In this chapter Dowe examines some seventeenth century figures, Descartes, Galileo and Bacon to see how religious ideas have influenced their science.
Prior to the seventeenth century Aristotelian deductivism – epitomised in Euclid’s Elements – dominated European thought.
The concept of the image of God was taken as axiomatic in the seventeenth century – it played a fundamental role in an optimistic view of science for Descartes, Galileo and Bacon.
René Descartes’ (1596-1650) Meditations on First Philosophy attempted to do for knowledge what Euclid’s Elements did for geometry in his Elements – place it on a deductive edifice derived from certain truths.
For Descartes the ‘book of nature’ was written in the language of mathematics and ‘we rational souls have a truth-reaching capacity for reading that book.’ (Dowe, p. 63) Nature is readily readable.
Galileo took this even further than Descartes – mathematics ‘reaches a standard of infallibility that mirrors God’s understanding’. (Dowe, p. 65)
Francis Bacon (1561-1626) has been described as the father of modern science. His New Organon developed with the intention of replacing Aristotle’s Organon. Bacon rejected Aristotelian scholasticism, he wanted to synthesise practice (experiment) with discourse (theory). He had three requirements for obtaining new knowledge: discard all personal feelings and biases; observe a large sample of relevant data; deduce from the facts generalisations about nature.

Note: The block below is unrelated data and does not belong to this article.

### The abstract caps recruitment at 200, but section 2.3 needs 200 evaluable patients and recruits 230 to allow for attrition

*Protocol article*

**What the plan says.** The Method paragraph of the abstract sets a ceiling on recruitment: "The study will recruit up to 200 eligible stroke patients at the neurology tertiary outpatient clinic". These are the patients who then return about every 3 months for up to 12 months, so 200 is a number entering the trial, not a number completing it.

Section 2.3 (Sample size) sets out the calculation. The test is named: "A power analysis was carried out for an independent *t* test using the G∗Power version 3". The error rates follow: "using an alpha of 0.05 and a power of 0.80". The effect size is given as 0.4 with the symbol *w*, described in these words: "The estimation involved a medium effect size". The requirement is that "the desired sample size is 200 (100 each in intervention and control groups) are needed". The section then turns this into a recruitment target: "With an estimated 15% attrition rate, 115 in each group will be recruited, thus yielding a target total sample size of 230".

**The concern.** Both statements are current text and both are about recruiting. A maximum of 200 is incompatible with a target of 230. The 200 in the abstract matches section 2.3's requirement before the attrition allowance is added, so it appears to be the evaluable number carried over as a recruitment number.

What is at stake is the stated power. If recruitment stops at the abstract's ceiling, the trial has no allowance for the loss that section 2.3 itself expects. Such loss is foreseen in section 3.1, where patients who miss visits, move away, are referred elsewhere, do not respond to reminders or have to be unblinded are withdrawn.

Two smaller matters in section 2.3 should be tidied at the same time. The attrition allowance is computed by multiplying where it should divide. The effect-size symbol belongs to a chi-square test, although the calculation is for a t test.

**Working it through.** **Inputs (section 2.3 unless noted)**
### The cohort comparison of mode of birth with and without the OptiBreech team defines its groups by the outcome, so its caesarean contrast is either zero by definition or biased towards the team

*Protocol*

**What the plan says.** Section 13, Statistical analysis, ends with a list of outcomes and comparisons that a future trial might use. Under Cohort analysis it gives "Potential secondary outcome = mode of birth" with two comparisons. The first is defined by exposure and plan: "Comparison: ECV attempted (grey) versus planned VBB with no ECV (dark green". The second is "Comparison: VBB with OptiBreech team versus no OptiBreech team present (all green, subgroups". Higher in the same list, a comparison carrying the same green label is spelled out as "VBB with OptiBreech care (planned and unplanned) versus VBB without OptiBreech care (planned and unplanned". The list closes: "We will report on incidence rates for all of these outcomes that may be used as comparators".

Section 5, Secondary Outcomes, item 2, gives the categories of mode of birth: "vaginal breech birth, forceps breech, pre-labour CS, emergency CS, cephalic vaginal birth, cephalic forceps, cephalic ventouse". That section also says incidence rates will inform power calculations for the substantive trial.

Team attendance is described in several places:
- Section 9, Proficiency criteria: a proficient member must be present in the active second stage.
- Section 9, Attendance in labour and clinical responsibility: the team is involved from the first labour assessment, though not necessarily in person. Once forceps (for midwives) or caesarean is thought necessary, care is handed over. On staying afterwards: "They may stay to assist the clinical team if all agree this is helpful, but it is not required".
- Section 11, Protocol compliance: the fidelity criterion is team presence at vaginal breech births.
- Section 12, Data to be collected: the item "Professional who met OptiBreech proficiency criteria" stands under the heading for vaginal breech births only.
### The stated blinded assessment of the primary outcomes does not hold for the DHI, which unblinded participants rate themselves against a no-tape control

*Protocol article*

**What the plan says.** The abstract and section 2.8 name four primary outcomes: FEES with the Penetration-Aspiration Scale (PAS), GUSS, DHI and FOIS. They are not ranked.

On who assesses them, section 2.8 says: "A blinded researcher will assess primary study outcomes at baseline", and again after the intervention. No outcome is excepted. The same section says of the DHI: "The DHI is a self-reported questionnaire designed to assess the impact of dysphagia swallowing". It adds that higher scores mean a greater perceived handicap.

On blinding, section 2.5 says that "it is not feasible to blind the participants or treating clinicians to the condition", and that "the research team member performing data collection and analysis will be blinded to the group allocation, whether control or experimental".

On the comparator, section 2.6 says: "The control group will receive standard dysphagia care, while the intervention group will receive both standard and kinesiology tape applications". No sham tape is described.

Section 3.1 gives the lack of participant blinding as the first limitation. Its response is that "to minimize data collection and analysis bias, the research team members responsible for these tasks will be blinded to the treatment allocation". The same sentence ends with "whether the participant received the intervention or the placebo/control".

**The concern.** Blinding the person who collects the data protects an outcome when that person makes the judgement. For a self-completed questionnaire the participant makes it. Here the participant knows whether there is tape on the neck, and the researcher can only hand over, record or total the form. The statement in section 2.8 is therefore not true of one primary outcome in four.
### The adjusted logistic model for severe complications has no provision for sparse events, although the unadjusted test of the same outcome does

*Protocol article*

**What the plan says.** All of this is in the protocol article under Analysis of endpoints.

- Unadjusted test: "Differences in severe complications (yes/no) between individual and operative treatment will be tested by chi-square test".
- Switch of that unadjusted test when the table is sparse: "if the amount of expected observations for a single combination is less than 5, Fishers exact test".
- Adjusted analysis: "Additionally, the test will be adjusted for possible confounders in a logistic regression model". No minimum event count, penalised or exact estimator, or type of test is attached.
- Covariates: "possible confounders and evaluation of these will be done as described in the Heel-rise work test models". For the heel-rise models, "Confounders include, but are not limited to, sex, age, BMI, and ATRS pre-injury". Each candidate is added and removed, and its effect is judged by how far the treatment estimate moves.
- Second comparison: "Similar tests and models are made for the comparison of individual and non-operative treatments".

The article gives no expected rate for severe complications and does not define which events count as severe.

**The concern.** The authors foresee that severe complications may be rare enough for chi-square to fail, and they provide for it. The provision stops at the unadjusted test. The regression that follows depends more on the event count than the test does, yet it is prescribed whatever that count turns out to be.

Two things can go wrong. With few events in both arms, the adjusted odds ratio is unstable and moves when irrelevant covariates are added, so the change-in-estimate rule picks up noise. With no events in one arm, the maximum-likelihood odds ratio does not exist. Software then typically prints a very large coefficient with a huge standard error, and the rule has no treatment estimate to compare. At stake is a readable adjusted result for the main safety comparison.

So, from sufficient observations we can draw conclusions; this is an inductive rather than deductive process.
Bacon believed that true knowledge would lead to practical application: knowledge is power. Knowledge gives us power over nature. Eighty years after Bacon’s death the Royal Society took up his vision of the scientific method.